MERCEDES BENZ C-Klasse All-Terrain
Generations Timeline, Specs and Pictures
While the demand for crossovers and SUVs was still high, Mercedes-Benz tried to please its customers and added some ground clearance to the C-Class T-Model, transforming it into a vehicle able to cope with some unpaved roads.
With the C-Class All-Terrain, the German carmaker finally offered a match for their main competitor in the segment, the Audi A4 Allroad. At the same time, BMW didn’t have anything similar to offer. Of course, the C-Class All-Terrain was not an off-road vehicle. It was more of a station wagon on stilts with a set of scratch-resistant claddings around the bodywork.
At the front, the carmaker installed a new bumper than on the regular C-Class, with a black, trapezoidal cladding that mimicked an underbody shield. Also, the lower grille from the apron looked similar to those installed on other C-Class versions but with less cooling. From its sides, the higher ground clearance of the All-Terrain version was obvious. Also, the carmaker added scratch-resistant black rocker panels and overfenders. In the rear, the car sported a twin exhaust system under the bumper, flanking a plastic shield.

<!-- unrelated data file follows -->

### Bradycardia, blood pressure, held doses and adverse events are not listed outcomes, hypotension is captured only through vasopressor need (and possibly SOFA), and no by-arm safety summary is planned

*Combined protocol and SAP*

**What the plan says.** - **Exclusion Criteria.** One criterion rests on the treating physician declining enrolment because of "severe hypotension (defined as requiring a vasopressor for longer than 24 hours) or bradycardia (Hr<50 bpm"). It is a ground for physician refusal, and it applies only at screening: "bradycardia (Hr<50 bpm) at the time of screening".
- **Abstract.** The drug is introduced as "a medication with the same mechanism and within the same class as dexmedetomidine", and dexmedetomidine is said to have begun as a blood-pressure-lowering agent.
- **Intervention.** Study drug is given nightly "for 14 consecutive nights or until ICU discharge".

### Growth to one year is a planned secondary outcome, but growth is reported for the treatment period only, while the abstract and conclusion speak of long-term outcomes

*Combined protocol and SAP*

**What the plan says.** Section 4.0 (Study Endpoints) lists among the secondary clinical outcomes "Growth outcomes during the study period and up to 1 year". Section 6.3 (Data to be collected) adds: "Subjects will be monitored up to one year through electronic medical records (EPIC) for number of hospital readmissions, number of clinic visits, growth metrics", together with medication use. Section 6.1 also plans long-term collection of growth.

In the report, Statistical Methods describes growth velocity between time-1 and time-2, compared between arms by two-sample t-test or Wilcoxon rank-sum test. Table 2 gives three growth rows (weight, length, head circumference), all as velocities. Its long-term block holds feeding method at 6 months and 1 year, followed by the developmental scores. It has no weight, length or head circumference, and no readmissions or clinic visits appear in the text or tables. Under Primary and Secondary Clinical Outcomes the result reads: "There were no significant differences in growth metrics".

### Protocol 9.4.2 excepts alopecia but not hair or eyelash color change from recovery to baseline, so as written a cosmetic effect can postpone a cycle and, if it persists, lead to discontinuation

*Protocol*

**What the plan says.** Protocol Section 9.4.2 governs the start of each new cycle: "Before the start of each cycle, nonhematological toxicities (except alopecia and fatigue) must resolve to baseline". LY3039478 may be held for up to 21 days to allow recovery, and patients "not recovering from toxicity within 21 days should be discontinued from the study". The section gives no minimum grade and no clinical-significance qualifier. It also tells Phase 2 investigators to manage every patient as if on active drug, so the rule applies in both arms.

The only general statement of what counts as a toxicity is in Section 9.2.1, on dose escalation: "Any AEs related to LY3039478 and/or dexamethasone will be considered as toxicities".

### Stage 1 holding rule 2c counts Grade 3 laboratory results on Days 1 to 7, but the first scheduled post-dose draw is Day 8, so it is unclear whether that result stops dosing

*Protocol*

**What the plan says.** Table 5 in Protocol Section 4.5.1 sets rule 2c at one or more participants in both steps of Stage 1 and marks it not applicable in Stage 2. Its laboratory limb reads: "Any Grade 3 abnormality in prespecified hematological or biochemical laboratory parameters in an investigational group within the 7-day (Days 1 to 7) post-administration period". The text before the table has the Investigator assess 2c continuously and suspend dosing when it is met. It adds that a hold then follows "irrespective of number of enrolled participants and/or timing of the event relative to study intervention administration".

While the exterior tried to look tougher, the interior was typical C-Class, but with unique upholsteries available on the options list. The MBUX sloped infotainment system on the upper side of the center console. It completely replaced the traditional center stack while the vents were integrated into the dashboard. As for the instrument cluster, Mercedes-Benz installed a standard 10.25” with an option for a 12.3” virtual cockpit display.
The 40 mm (1.6”) higher ground clearance over the regular C-Class T-Model allowed the All-Terrain version to run better over snow-covered roads, grass, and unpaved roads. In addition, all versions received standard 4Matic all-wheel-drive systems and nine-speed automatic transmissions.